If Bush gave unilateralism a bad name, Obama could end up highlighting the limitations of multilateralism in dealing with the hard cases of proliferation. Washington, instead, must recognize tha the rest of the world does not view proliferation of WMD in as dire terms as the more geographically remote United States does. At a time when the United States must necessarily focus on domestic challenges, it must make the best use of its limited foreign policy resources to achieve modest and narrowly focused nonproliferation objectives. U.S. arms control strategy must put politics back in command and focus on promoting a stable balance of power in East Asia and the Middle East. Such an approach might be more successful in limiting the spread of nuclear weapons than the illusion that U.S.- Russian nuclear reductions will help fix the huge changes in the distribution of power in Asia.



1 Paul Bracken, ‘‘The Structure of the Second Nuclear Age,’’ Orbis 47, no. 3 (Summer 2003): pages 399 —413.

2 Ibid.

3 See for example, Harald Muller, ‘‘Between Power and Justice: Current Problems and Perspectives of the NPT Regime,’’ Strategic Analysis 34, no. 2 (2010), pp. 189 —201,; K. Subrahmanyam, ‘‘Elimination or Irrelevance’’, Arms Control Today, June 2008,; Alexander Nikitin, ed., Lessons to be Learned from Non-proliferation Failures and Successes (Amsterdam: IOS Press, 2009); Tanya Ogilvie-White and David Santoro, eds., Slaying the Nuclear Dragon: Disarmament Dynamics in the Twenty-First Century (Athens, GA: University of Georgia Press, 2012).

4 The White House, Office of the Press Secretary, ‘‘Remarks by President Barack Obama,’’ (Prague, April 5, 2009), marks-By-President-Barack-Obama-In-Prague-As-Delivered.

5 George P. Shultz, William J. Perry, Henry A. Kissinger and Sam Nunn, ‘‘A World Free of Nuclear Weapons,’’ Wall Street Journal, January 4, 2007, SB116787515251566636.htmlShare.

6 Josef Joffe and James W. Davis, ‘‘Less Than Zero: Bursting the New Disarmament Bubble,’’ Foreign Affairs 90, no. 1 (January/February 2011): page 8; for a considered and agnostic view on the linkage, see Jeffrey W. Knopf, ‘‘Nuclear Disarmament and Non- proliferation: Examining the Linkage Argument,’’ International Security 37, no. 3 (Winter 2012-13): pages 92 —132.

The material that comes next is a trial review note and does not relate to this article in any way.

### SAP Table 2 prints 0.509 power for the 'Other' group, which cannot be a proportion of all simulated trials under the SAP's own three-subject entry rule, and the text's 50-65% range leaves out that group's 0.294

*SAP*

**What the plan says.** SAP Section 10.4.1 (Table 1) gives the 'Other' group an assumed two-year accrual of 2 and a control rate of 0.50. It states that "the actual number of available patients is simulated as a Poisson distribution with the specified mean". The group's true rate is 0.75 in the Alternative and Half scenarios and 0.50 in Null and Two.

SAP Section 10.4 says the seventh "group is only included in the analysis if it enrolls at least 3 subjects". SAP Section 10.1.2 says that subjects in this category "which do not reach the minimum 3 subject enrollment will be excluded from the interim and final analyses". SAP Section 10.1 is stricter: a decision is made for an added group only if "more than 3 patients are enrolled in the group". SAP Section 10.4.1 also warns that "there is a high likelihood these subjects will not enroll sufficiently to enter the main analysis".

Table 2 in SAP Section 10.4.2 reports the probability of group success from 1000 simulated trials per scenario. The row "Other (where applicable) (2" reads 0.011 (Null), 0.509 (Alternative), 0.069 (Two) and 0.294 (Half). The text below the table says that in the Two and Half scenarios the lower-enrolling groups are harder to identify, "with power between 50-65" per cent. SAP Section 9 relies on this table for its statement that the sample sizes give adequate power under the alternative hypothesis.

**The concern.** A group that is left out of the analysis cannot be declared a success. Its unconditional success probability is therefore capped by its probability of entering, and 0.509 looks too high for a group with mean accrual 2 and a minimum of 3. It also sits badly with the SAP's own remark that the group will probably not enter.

7 See the text of Prime Minister Atal Bihari Vajpayee’s letter to U.S. President Bill Clinton in May 1998 after India conducted nuclear tests; ‘‘Indian’s Letter to Clinton on the Nuclear Testing,’’ New York Times, May 13, 1998, 05/13/world/nuclear-anxiety-indian-s-letter-to-clinton-on-the-nuclear-testing.html.

8 For a comprehensive American essay on this issue, and responses from the nonaligned world, see Steven E. Miller, Nuclear Collisions: Discord, Reform & the Nuclear Non-proliferation Regime, (Cambridge, Mass.: American Academy of Arts and Sciences, 2012).

9 For early and critical insights, see Steven E. Miller, ‘‘Skepticism Triumphant: The Bush Administration and the Waning of Arms Control,’’ La Revue Internationale et Strategique, (May 2003),

10 For further discussion, see Robert Ayson, ‘‘Arms control in Asia: yesterday’s concept for today’s region,’’ Australian Journal of International Affairs 67, no. 1, (2013), pp. 1 —17; Lavina Lee, ‘‘Beyond Symbolism: The U.S. Nuclear Disarmament Agenda and its Implications for Chinese and Indian Nuclear Policy,’’ CATO Policy Briefing, No. 91 (Washington, DC: Cato Institute, February 2011); Andrew O’Neil, ‘‘Extended Nuclear Deterrence in East Asia: Redundant or Resurgent?’’ International Affairs 87, no. 6 (November 2011), pp. 1439 —1457.

11 John Mueller, Atomic Obsession: Nuclear Alarmism From Hiroshima to al Qaeda, (New York: Oxford University Press, 2009).

12 Robert H. Johnson, Improbable Dangers: U.S. Conceptions of Threat in the Cold War and After, (New York: St. Mrtin’s Press, 1994).

13 Francis J. Gavin, ‘‘Same as it ever was: Nuclear Alarmism, Proliferation and the Cold War,’’ International Security 34, no. 3 (Winter 2009/2010): page 9.

14 President Barack Obama, ‘‘Inaugural Address,’’ (speech, Washington, D.C., January 20, 2009),

15 For a discussion see David E. Hoffman, ‘‘Is nuclear arms control dead?’’ Foreign Policy, January 22, 2013, control_dead.

16 Rory Medcalf and Fiona Cunningham, eds, Disarming Doubt: The Future of Extended Deterrence in East Asia, (Sydney: Lowy Institute, 2012): page 13.

This article was originally published in the Washington Quarterly.